Manganese-Induced Nephrotoxicity Is Mediated through Oxidative Stress and Mitochondrial Impairment

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Amir Mohammad Niknahad
Mohammad Mehdi Ommati
Omid Farshad
Leila Moezi
Reza Heidari


energy crisis, manganism, mitochondria, renal failure, serum electrolyte waste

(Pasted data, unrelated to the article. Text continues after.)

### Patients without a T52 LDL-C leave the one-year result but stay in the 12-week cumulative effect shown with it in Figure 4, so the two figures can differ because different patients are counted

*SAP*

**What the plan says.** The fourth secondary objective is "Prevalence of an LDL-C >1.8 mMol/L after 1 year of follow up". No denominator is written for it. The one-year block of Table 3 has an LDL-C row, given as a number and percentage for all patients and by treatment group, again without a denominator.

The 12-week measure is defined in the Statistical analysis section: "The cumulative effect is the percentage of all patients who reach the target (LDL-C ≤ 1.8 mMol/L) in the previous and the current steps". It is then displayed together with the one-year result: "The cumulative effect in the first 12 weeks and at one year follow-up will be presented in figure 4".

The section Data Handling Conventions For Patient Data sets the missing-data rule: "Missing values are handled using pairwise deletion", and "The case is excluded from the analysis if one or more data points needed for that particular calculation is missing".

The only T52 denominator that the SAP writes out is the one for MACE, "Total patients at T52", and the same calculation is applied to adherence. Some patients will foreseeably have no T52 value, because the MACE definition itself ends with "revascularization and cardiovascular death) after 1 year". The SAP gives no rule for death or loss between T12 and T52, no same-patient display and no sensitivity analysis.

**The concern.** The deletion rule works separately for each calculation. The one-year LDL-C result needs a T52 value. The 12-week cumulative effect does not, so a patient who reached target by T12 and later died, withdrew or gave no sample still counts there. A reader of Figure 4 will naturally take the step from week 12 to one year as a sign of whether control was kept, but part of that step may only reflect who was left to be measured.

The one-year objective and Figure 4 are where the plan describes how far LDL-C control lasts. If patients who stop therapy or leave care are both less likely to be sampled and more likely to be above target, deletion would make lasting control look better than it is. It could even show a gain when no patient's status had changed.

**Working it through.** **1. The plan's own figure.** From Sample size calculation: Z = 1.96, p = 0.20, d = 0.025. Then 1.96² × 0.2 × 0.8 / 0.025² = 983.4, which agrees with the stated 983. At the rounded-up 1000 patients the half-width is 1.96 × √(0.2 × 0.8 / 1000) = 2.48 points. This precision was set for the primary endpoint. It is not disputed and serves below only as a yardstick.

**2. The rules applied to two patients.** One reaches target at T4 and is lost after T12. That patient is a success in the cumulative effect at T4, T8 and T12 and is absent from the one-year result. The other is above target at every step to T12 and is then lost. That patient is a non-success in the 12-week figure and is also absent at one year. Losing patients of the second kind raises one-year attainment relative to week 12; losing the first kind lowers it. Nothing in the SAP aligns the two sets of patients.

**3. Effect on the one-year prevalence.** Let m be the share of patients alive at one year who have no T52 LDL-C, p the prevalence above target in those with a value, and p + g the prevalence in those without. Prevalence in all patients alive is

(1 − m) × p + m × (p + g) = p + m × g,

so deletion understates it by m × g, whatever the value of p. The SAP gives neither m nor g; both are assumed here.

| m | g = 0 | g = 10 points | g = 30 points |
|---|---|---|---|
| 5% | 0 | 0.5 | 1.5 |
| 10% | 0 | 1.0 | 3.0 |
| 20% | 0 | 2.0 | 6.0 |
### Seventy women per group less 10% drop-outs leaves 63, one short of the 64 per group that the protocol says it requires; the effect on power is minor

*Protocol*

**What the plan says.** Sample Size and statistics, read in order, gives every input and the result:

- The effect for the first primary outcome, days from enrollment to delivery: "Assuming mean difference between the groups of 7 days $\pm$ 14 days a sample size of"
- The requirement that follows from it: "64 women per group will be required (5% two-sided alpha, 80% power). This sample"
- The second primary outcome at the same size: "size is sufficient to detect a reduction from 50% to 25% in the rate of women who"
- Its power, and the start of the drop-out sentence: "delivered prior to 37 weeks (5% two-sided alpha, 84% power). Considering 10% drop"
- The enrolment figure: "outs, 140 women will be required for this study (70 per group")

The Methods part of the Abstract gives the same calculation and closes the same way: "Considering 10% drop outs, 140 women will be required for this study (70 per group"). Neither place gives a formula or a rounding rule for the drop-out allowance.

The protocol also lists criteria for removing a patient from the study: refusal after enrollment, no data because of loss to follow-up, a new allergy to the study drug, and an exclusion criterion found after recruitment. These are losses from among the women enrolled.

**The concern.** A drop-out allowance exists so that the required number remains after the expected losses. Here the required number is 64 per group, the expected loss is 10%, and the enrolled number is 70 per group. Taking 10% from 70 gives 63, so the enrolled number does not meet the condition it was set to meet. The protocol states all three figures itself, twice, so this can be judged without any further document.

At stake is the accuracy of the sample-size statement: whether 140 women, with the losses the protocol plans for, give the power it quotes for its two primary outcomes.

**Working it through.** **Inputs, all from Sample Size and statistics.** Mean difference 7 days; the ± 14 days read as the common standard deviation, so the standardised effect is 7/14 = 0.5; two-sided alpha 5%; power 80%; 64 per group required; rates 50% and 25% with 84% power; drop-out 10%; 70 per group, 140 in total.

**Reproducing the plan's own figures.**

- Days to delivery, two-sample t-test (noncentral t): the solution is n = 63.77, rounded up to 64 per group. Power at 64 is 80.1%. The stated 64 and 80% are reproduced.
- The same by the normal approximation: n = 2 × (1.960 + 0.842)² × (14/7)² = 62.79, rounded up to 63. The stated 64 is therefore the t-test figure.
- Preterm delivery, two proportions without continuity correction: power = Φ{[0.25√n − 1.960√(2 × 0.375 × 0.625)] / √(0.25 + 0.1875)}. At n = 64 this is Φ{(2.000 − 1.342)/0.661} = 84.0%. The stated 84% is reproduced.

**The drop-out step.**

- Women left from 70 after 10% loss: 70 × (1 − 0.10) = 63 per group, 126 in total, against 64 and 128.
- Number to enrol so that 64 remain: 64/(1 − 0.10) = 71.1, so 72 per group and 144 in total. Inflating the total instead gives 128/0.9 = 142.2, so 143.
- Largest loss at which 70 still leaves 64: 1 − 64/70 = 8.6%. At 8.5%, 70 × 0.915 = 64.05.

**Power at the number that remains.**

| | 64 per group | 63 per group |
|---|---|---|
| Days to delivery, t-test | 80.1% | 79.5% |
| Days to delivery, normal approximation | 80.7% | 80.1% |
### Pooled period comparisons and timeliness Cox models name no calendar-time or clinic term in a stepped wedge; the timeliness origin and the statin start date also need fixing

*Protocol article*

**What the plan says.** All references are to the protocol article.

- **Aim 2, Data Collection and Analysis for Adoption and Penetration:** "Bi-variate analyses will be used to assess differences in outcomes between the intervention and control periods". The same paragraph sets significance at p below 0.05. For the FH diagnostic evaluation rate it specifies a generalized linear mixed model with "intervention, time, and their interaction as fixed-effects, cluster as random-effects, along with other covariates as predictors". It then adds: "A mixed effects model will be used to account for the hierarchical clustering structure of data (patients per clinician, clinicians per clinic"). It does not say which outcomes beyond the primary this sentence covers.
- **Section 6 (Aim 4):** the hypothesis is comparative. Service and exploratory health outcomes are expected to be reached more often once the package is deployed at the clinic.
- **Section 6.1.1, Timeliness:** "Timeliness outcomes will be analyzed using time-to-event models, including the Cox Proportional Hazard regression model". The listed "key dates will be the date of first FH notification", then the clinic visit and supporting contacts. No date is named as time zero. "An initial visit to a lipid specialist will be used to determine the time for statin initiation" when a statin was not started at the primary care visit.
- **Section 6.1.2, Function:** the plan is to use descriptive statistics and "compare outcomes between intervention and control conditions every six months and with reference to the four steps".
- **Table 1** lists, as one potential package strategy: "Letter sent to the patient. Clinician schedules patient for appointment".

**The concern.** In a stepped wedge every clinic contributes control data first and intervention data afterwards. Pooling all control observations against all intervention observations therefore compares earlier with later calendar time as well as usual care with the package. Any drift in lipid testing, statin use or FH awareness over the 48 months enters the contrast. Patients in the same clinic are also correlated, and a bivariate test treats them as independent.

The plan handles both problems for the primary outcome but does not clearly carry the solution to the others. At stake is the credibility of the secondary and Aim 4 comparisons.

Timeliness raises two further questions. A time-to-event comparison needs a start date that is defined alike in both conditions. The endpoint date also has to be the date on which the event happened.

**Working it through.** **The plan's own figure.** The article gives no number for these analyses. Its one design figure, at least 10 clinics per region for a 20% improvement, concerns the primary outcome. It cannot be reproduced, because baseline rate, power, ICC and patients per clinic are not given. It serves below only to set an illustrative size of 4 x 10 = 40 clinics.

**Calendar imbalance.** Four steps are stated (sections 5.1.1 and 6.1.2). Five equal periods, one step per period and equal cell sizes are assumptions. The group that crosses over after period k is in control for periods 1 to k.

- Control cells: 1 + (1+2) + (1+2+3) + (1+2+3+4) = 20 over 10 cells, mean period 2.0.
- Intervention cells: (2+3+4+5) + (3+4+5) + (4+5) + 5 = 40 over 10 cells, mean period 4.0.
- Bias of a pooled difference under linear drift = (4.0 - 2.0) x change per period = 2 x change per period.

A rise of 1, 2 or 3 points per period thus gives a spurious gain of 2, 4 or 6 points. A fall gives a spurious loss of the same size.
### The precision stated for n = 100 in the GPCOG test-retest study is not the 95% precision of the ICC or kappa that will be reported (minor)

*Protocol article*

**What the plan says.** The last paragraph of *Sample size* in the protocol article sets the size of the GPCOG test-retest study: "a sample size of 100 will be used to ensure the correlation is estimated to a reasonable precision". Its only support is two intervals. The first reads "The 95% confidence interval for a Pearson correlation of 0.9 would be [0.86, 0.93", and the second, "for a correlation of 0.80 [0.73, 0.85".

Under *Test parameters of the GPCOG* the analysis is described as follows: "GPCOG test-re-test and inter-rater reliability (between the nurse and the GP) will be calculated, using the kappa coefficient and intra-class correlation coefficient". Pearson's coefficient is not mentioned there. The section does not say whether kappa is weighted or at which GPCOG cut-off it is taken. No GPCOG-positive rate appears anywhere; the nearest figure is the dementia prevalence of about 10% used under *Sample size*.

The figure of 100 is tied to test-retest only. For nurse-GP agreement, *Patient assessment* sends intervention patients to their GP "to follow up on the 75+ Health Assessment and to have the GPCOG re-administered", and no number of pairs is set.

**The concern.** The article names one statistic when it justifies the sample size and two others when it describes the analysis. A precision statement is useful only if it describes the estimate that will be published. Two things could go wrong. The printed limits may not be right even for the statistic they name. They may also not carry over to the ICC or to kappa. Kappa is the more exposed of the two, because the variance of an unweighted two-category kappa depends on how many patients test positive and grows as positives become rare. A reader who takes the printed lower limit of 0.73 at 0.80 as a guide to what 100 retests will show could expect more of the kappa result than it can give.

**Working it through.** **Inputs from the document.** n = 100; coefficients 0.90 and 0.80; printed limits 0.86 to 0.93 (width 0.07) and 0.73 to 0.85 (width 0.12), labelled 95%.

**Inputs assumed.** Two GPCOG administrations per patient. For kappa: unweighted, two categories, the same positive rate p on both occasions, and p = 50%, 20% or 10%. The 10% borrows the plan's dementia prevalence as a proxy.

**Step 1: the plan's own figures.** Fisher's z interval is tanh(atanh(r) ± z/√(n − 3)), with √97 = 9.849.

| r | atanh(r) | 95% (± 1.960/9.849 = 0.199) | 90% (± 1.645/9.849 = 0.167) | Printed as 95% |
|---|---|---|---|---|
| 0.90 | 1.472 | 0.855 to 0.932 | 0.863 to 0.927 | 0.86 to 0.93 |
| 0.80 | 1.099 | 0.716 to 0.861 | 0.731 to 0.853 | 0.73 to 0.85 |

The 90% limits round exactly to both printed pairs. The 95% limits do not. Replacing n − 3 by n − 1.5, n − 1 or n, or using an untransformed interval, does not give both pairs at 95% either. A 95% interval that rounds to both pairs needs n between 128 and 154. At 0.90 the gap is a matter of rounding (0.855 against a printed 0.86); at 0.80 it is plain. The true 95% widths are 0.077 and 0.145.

Manganese (Mn) is an essential element that is incorporated in various metabolic pathways and enzyme structures. On the other hand, a range of adverse effects has been described in association with Mn overexposure. Mn is a well-known neurotoxic agent in mammals. Renal injury is another adverse effect associated with Mn intoxication. No precise mechanism for Mn nephrotoxicity has been identified so far. The current study was designed to evaluate the potential mechanisms of Mn-induced renal injury. Rats were treated with Mn (20 and 40 mg/mL, respectively, in drinking water) for 30 consecutive days. Markers of oxidative stress, as well as several mitochondrial indices, were assessed in the kidney tissue. Renal injury was evident in Mn-treated animals, as judged by a significant increase in serum BUN and creatinine. Moreover, urinalysis revealed a significant increase in urine glucose, phosphate, and protein in Mn-treated rats. Kidney histopathological alterations, including tubular atrophy, interstitial inflammation, and necrosis, were also detected in Mn-treated animals. Biomarkers of oxidative stress, including an increment in reactive oxygen species (ROS), lipid peroxidation, and oxidized glutathione (GSSG), were detected in Mn-treated groups. On the other hand, kidney glutathione (GSH) stores and total antioxidant capacity were depleted in Mn groups. Mn exposure was associated with significant mitochondrial depolarization, decreased mitochondrial dehydrogenases activity, mitochondrial permeabilization, and depletion of adenosine tri-phosphate (ATP) content. These data highlight oxidative stress and mitochondrial impairment as potential mechanisms involved in Mn-induced renal injury.


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